After four beyond successful outings at the box office, “Lightyear” hits cinemas today as the first theatrical spinoff to come from Disney and Pixar’s “Toy Story” franchise.
An origin story based on the commercial lore of Buzz Lightyear as established within the “Toy Story” universe, it’s another attempt to cash in on nostalgia for the franchise that originally put Pixar on the map as a storytelling force after 2019’s “Toy Story 4,” a billion-dollar grosser worldwide.
But “Lightyear” is projected to take in just $70 million-$80 million in its first weekend, a notch down from the $120 million opening net by “Toy Story 4” — primarily because the summer box office is already full of nostalgia-reliant titles filling seats.
“Jurassic World Dominion” released last weekend to $145 million domestically, making it the third-best opener of the pandemic, behind sequels to the Marvel Cinematic Universe’s “Spider-Man” and “Doctor Strange” films. The third entry in the Chris Pratt-led film series, it is the first to fully reunite the surviving adult cast of the original “Jurassic Park,” with Sam Neill and Laura Dern joining Jeff Goldblum and BD Wong, who already returned in prior films.
This nostalgic cash-in was enough to boost Universal’s cumulative 2022 gross up to the levels of its major studio competitors — except for Paramount.
The studio behind “Mission: Impossible” has already grossed more than $800 million domestically this year, for a $300 million lead over Sony Pictures, which was 2022’s top dog before the release of “Top Gun: Maverick.”
A sequel to the 1986 film that achieved a career-best debut at the box office for star Tom Cruise, “Top Gun: Maverick” released May 27 and has already grossed as much as Disney and Marvel’s “Doctor Strange” sequel, which hit U.S. theaters May 6 and earned $60 million more than “Top Gun” in its three-day opening, per Comscore.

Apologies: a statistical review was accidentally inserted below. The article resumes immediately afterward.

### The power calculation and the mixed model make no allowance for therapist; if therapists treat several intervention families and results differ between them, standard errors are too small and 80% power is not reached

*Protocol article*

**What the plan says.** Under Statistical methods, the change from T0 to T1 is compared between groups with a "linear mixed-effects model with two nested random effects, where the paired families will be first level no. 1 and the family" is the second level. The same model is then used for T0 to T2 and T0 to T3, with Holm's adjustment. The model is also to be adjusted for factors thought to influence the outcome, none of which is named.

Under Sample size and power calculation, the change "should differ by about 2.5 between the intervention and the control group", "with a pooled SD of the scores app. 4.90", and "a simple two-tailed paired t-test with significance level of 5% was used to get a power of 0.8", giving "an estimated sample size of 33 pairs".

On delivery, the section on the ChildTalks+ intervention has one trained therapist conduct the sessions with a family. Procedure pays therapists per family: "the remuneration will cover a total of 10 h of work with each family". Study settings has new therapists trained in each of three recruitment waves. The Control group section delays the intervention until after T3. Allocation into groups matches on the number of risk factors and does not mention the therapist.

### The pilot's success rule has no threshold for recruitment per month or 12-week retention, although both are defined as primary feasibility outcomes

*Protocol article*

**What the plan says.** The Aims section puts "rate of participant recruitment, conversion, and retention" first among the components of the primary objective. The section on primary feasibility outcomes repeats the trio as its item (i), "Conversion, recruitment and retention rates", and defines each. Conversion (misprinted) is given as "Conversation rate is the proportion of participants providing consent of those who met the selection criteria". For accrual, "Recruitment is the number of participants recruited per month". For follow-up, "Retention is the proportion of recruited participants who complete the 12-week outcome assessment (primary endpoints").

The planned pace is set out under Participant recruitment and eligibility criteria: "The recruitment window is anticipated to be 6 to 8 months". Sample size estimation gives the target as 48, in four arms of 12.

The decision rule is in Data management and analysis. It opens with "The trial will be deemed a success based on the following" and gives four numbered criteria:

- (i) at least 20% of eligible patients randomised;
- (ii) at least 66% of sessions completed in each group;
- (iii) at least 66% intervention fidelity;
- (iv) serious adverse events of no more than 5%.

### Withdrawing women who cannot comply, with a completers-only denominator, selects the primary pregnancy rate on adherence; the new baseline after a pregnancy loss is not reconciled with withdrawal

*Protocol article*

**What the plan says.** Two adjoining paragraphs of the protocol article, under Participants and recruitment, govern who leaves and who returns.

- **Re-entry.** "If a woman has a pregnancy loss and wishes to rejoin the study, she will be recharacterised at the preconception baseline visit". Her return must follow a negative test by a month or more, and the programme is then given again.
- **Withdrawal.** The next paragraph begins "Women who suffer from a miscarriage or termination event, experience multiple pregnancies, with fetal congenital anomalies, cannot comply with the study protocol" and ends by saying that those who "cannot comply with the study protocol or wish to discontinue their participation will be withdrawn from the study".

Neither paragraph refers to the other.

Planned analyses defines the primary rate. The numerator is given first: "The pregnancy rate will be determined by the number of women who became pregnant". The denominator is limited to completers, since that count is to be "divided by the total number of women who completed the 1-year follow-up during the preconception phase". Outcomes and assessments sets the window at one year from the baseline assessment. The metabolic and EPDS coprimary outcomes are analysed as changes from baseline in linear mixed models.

While the ongoing “Mission: Impossible” series has long cemented Cruise as a regular for big-budget actioners, the ability of “Top Gun: Maverick” to claim an opening larger than any of that franchise’s six films is a clear sign-off on the power of a successful nostalgic trip that even got Val Kilmer to reprise his role from the first “Top Gun,” despite the actor’s health issues.
Paramount’s impressive box office run this year is due in part to a doubling down on nostalgia trips that extends past “Top Gun.” Reboots of “Scream” and “Jackass” kicked off the studio’s slate in January and February, respectively, while “Sonic the Hedgehog 2” bowed in April as another successful film adaptation of Sega’s long-running “Sonic the Hedgehog” video games, which were staples of the ’90s.
Nostalgia has largely defined the leading films of other major studios in 2022. Sony’s haul this year was boosted heavily by trailing gross from December’s “Spider-Man: No Way Home,” which saw prior stars Tobey Maguire and Andrew Garfield return to play the titular hero alongside Tom Holland, Spider-Man's current MCU incarnation. Willem Dafoe and Alfred Molina also reprised their roles as villains from the Maguire era.
Disney’s “Doctor Strange” sequel in turn benefited from the hype generated by “No Way Home,” which saw “Doctor Strange” star Benedict Cumberbatch play the MCU hero in a supporting role, thanks to both films sharing the same cinematic universe. On top of that, Disney brought on Sam Raimi to direct the “Doctor Strange” sequel, marking his return to Marvel IP after helming the original “Spider-Man” trilogy that starred Maguire.
“Lightyear” may not end up grossing as high as superhero films on the 2022 theatrical leaderboard, but the fact it’s even releasing in theaters at all is a vote of confidence from Disney.
Unlike ”Black Widow,” which hit theaters and Disney+ at the same time in July 2021 for what was then a record pandemic opening, Pixar films ”Soul,” ”Luca” and ”Turning Red” all dropped on Disney+ exclusively after Disney scrapped their theatrical releases, a strategy that has reportedly grown wearisome for Pixar’s workforce.
Those three films are new properties for Pixar, so it’s understandable that Disney would feel differently about ensuring a theatrical release for “Lightyear,” due to the larger franchise to which it belongs. And while Tim Allen did not return as the voice of Buzz Lightyear, the casting of Chris Evans as his replacement could be appealing to MCU fans missing Captain America after the last “Avengers” film.
With Universal’s long-delayed “Minions” sequel out in two weeks, “Lightyear” doesn’t have long before another tentpole animated franchise returns to theaters. But as ticket sales show, filmgoers remain enraptured by this blast-from-the-past approach to tentpoles, and “Lightyear” is yet another nostalgic offering to keep those appetites satiated.